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The VMI virtualization interface

The VMI virtualization interface

Posted Mar 16, 2006 18:11 UTC (Thu) by iabervon (subscriber, #722)
Parent article: The VMI virtualization interface

Would it be possible to reorganize UML as a VMI ROM, such that it actually runs a regular kernel, catches the request for the ROM (which the regular kernel isn't expecting to provide), return the UML routines, and have it work essentially the same as the current design.

I suspect that it would be really helpful for debugging if you could run an unmodified kernel binary as a UML kernel.


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The VMI virtualization interface

Posted Mar 16, 2006 23:53 UTC (Thu) by aliguori (subscriber, #30636) [Link]

Yup. You need kernel support because you'll want to run the kernel in ring 1 which is normally not accessible to userspace.

It may be more natural to use something like Qemu as a base though since it already supports all of the platform hardware emulation.

The VMI virtualization interface

Posted Mar 17, 2006 6:20 UTC (Fri) by xoddam (subscriber, #2322) [Link]

> It may be more natural to use something like Qemu as a base though > since it already supports all of the platform hardware emulation. If you're talking about running an unmodified Linux kernel inside a userspace emulator, surely Qemu can do that already -- no UML required? Would the VMI make it any easier to do so?

The VMI virtualization interface

Posted Mar 17, 2006 6:21 UTC (Fri) by xoddam (subscriber, #2322) [Link]

My comment did *not* look like that in preview ... strange.

Can UML use VMI?

Posted Mar 17, 2006 5:26 UTC (Fri) by xoddam (subscriber, #2322) [Link]

> Would it be possible to reorganize UML as a VMI ROM, such that it
> actually runs a regular kernel,

With a solid VMI interface you should be able to run a 'regular' kernel
(that uses VMI) in userspace with the right 'thunking' layer, yes.

> ... and have it work essentially the same as the current design.

It would have to be much simpler than the current design, because the
'regular kernel' would expect to manage its processes' VM which would
have to be done entirely in software (and incur a big performance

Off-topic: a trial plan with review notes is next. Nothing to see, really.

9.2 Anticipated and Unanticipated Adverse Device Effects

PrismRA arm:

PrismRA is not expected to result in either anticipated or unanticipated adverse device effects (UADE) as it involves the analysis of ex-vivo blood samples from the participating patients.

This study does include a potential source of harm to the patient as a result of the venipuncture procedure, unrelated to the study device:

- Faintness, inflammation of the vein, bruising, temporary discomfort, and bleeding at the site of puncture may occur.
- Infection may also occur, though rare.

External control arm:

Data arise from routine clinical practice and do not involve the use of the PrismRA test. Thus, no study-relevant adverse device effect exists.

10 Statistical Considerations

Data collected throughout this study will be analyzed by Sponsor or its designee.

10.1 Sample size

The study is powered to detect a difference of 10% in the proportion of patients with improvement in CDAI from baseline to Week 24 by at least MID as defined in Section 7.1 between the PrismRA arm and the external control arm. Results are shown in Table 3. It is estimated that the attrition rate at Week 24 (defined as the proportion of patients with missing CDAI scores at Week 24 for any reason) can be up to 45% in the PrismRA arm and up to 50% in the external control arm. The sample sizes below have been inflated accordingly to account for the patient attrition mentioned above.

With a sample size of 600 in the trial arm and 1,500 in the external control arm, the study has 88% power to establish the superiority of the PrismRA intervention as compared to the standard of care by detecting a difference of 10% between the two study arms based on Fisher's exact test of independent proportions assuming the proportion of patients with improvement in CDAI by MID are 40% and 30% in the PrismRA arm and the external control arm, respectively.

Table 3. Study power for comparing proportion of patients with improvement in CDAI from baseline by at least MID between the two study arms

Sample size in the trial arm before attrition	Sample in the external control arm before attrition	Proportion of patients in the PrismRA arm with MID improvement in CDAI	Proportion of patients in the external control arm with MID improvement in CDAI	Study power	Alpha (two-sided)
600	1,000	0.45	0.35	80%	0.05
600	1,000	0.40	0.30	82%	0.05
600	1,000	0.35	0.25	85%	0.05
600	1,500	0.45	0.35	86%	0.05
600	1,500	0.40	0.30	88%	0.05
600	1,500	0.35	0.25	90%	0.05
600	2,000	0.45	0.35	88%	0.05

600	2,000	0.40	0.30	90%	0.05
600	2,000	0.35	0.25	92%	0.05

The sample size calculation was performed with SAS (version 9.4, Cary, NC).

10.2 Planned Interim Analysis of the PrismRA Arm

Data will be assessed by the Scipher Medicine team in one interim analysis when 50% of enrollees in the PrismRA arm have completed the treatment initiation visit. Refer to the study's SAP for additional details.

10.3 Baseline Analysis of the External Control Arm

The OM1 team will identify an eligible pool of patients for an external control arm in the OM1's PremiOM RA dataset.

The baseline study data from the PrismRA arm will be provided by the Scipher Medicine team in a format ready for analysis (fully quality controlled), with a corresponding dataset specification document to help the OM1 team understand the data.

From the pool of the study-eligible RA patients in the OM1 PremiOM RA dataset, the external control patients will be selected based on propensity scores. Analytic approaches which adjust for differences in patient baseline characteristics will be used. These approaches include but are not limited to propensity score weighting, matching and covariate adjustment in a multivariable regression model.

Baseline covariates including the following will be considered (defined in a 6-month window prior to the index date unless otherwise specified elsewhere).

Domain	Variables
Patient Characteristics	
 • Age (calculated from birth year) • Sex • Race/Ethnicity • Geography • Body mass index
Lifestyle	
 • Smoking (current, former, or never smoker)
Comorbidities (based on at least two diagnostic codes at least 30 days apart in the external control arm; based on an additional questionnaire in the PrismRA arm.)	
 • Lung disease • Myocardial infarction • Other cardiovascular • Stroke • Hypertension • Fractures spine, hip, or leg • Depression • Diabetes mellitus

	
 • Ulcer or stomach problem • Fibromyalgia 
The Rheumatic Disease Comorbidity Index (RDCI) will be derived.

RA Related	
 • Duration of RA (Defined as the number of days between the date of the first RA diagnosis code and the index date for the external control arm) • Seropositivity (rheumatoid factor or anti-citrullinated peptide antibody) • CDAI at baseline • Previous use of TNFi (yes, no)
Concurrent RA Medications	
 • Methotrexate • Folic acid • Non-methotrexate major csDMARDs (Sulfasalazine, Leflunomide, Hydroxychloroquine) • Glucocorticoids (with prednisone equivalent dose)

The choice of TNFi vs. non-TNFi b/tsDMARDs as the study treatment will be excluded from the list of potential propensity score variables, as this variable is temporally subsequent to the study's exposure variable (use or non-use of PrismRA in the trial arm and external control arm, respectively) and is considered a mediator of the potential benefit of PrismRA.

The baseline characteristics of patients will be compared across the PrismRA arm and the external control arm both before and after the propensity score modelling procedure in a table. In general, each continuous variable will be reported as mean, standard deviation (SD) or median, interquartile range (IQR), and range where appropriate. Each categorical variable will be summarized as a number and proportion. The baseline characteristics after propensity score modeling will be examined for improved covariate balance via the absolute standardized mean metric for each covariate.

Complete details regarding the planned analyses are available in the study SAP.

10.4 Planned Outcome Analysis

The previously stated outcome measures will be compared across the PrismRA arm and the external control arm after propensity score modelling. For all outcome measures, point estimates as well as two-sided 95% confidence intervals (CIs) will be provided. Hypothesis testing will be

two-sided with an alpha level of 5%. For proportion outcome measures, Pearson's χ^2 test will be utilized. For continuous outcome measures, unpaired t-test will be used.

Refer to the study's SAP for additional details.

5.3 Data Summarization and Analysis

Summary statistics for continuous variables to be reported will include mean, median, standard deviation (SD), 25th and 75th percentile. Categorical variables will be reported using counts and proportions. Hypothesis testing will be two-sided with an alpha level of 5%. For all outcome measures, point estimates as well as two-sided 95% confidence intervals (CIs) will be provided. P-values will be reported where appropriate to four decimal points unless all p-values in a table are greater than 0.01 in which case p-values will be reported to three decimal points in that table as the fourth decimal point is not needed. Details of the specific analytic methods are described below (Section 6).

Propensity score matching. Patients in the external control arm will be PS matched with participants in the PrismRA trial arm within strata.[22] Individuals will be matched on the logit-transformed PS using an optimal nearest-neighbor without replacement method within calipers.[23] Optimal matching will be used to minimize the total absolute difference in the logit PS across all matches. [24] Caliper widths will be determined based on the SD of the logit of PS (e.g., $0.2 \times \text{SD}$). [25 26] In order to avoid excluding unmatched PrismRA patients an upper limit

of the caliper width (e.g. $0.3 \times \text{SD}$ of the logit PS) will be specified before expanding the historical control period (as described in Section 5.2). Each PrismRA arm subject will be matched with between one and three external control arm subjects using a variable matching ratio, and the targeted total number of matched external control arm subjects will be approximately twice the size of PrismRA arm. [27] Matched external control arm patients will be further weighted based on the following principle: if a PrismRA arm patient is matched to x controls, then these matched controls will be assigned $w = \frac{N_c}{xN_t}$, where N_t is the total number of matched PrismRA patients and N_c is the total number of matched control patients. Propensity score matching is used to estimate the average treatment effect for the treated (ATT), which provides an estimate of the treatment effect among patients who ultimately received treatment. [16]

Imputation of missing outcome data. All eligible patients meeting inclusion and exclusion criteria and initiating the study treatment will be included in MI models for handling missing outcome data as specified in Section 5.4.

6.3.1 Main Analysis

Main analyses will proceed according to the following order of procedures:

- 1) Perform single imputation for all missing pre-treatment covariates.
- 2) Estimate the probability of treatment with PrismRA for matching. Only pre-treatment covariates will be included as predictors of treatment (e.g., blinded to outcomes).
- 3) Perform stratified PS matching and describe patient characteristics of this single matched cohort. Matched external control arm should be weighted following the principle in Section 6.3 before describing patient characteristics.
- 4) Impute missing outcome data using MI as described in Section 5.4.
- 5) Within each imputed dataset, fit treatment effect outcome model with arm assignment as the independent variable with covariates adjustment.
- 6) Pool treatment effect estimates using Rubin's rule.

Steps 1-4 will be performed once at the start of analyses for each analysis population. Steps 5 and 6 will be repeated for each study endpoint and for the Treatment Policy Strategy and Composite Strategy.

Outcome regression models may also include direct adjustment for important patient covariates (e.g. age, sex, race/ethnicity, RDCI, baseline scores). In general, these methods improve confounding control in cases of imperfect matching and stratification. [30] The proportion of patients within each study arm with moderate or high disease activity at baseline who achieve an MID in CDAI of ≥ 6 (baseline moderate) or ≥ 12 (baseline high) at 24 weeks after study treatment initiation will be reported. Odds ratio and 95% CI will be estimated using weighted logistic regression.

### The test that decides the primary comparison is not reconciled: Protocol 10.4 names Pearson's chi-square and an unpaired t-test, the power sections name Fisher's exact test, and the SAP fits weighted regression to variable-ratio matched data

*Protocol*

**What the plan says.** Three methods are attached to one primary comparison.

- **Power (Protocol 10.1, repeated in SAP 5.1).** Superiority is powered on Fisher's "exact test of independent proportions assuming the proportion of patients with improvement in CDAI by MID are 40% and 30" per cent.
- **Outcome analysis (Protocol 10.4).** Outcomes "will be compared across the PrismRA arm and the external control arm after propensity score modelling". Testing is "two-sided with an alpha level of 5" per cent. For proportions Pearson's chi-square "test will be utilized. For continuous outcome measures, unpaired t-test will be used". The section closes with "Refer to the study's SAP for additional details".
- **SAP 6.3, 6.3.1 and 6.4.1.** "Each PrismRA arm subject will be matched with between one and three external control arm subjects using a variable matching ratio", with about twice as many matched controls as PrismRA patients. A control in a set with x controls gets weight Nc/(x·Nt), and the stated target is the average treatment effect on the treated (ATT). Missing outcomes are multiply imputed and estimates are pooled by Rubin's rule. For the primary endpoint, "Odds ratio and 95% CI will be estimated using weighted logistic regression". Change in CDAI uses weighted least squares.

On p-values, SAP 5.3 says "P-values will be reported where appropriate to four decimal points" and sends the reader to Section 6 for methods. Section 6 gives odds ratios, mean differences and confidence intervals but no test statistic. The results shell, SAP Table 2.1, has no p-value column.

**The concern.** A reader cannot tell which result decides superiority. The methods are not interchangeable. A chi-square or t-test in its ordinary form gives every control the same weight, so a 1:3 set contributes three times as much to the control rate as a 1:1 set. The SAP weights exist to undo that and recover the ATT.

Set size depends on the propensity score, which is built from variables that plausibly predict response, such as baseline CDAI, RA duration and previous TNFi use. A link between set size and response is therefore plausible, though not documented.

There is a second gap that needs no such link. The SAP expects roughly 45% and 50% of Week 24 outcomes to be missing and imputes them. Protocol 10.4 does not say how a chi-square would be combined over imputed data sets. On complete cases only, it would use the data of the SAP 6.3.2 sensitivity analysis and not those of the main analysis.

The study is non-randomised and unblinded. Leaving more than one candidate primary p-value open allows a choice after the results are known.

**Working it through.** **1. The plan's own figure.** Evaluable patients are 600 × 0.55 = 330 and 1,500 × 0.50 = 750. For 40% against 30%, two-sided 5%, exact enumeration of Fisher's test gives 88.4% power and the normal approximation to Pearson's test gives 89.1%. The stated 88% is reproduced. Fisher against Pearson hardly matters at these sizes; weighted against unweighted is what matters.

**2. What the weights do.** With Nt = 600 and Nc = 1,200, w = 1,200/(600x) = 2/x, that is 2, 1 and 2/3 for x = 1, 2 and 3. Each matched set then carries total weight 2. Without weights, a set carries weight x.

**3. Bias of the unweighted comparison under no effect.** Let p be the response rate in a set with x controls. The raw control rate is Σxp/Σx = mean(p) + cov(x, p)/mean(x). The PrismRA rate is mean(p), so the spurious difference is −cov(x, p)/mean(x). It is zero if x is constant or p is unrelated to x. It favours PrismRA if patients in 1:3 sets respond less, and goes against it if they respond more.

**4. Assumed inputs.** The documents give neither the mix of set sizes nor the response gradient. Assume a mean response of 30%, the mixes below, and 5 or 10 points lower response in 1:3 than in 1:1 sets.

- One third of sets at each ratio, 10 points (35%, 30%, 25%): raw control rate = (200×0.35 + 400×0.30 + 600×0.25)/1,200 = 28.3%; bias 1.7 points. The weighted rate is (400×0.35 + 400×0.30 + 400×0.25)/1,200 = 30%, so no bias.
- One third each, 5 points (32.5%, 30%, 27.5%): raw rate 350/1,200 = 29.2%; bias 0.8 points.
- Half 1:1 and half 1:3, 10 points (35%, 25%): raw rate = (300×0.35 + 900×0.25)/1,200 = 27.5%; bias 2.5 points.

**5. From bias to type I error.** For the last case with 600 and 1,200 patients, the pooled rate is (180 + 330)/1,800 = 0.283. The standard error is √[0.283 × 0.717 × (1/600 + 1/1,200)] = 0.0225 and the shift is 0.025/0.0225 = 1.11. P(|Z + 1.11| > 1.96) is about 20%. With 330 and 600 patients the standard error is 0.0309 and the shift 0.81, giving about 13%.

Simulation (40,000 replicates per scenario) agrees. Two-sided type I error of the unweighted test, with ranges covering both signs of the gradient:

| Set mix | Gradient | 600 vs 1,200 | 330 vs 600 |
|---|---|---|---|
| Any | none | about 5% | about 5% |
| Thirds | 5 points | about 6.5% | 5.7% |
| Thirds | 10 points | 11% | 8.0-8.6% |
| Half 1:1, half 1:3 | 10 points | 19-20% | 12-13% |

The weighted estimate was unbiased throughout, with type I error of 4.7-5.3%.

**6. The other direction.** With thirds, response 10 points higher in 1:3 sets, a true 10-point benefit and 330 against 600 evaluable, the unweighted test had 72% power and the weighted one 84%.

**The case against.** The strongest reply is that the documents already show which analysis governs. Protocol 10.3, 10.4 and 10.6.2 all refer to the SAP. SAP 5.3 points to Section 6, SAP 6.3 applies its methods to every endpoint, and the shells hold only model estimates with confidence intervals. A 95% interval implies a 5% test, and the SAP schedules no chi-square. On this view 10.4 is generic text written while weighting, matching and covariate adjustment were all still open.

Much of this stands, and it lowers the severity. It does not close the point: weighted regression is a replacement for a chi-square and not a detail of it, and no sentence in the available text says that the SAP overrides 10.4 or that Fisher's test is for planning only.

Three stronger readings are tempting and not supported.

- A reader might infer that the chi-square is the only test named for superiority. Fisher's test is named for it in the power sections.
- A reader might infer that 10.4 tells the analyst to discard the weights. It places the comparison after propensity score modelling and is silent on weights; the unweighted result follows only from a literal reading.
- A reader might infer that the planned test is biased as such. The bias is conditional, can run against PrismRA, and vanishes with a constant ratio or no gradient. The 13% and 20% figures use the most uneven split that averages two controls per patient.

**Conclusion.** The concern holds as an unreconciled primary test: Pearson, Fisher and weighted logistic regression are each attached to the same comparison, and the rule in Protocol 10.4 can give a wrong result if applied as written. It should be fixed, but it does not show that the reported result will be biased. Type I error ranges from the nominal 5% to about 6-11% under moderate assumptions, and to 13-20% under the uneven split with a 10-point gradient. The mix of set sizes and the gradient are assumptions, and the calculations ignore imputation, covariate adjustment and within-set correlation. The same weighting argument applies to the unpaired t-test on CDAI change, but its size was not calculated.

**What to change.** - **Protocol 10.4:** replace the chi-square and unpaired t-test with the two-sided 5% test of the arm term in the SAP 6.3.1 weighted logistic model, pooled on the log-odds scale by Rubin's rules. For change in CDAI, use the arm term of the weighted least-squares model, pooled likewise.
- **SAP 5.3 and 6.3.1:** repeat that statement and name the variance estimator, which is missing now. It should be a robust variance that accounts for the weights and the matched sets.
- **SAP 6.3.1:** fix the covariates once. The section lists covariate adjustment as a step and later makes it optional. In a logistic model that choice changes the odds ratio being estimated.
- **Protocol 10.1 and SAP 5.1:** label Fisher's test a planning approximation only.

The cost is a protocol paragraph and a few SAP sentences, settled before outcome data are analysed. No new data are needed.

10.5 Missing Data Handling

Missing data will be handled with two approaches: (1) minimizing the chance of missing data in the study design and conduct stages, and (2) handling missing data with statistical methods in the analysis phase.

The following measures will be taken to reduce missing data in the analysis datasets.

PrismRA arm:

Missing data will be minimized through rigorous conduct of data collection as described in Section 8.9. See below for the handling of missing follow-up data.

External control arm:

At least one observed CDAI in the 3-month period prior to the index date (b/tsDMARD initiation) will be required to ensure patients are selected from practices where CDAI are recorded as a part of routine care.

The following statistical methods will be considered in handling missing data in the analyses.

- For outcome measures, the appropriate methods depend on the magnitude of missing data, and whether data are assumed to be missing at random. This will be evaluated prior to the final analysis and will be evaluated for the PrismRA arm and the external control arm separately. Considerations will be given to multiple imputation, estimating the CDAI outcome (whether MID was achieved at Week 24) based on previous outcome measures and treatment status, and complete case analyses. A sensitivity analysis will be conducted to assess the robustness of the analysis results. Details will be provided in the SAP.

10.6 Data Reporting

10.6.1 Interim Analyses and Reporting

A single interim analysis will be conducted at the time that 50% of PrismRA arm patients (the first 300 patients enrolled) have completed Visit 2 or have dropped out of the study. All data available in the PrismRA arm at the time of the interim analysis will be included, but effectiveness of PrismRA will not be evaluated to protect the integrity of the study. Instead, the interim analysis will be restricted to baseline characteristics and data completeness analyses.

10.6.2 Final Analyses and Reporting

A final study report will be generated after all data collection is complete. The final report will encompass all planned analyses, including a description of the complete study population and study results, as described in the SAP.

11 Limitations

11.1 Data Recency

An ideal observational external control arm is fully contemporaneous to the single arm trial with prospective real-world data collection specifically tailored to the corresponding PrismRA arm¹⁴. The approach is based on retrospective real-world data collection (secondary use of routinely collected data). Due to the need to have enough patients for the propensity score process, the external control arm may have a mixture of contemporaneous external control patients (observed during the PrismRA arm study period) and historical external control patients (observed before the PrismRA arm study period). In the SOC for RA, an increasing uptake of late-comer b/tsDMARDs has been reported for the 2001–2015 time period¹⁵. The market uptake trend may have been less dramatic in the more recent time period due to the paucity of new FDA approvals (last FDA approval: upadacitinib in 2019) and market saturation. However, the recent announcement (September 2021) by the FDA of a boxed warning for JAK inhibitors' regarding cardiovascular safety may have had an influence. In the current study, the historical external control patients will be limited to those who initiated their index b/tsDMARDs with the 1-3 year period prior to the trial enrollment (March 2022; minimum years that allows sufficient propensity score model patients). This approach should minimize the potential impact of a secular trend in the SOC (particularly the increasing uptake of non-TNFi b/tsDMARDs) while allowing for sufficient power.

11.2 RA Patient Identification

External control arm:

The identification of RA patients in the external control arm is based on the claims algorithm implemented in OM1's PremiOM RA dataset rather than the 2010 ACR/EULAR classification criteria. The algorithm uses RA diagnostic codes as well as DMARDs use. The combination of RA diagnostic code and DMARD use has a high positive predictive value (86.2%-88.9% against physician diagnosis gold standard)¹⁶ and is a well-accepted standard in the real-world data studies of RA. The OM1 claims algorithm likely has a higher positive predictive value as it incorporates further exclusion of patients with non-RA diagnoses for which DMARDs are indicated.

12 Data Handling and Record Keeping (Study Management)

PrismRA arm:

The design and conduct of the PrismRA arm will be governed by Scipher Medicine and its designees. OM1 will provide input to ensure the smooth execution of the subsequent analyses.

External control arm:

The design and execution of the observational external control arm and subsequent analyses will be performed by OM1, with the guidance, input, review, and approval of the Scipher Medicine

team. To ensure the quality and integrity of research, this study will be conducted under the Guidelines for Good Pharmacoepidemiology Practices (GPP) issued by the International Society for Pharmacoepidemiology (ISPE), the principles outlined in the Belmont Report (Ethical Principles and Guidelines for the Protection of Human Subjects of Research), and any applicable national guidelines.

penalty). I believe the current UML implementation has a (seriously
complicated) mapping of the UML kernel's processes onto host kernel
processes, for VM performance reasons.

Xen and VMWare don't have this problem because unlike UML's host Linux
kernel, they are set up with the clients' VM in mind and are able to give
out portions of physical memory to be managed by each client through a
lightweight indirection of the low-level registers.

A more likely scenario is that UML continues to use a heavily modified
child kernel. Whether it uses a 'VMI ROM' underneath makes little
difference (just moves bits of the patch around).

The VMI virtualization interface

Posted Mar 24, 2006 5:41 UTC (Fri) by zamsden (guest, #36686) [Link]

Yes and no. It could be done - with lots of effort. UML requires running the kernel at CPL-3, which
is something not currently supported in the VMI interface. There are many other aspects, tied to
device emulation, that really are not appropriate in the UML world. And UML has more
complications due to the process address space model.

That said, I think UML serves a very different purpose than VMI, although they could probably be
merged to work together, I'm not sure it is useful to either. UML is a great way to do kernel
development that isn't tied directly into the arch layers, and trying to tie the native kernel into UML
might complicate the other architectures that it supports.


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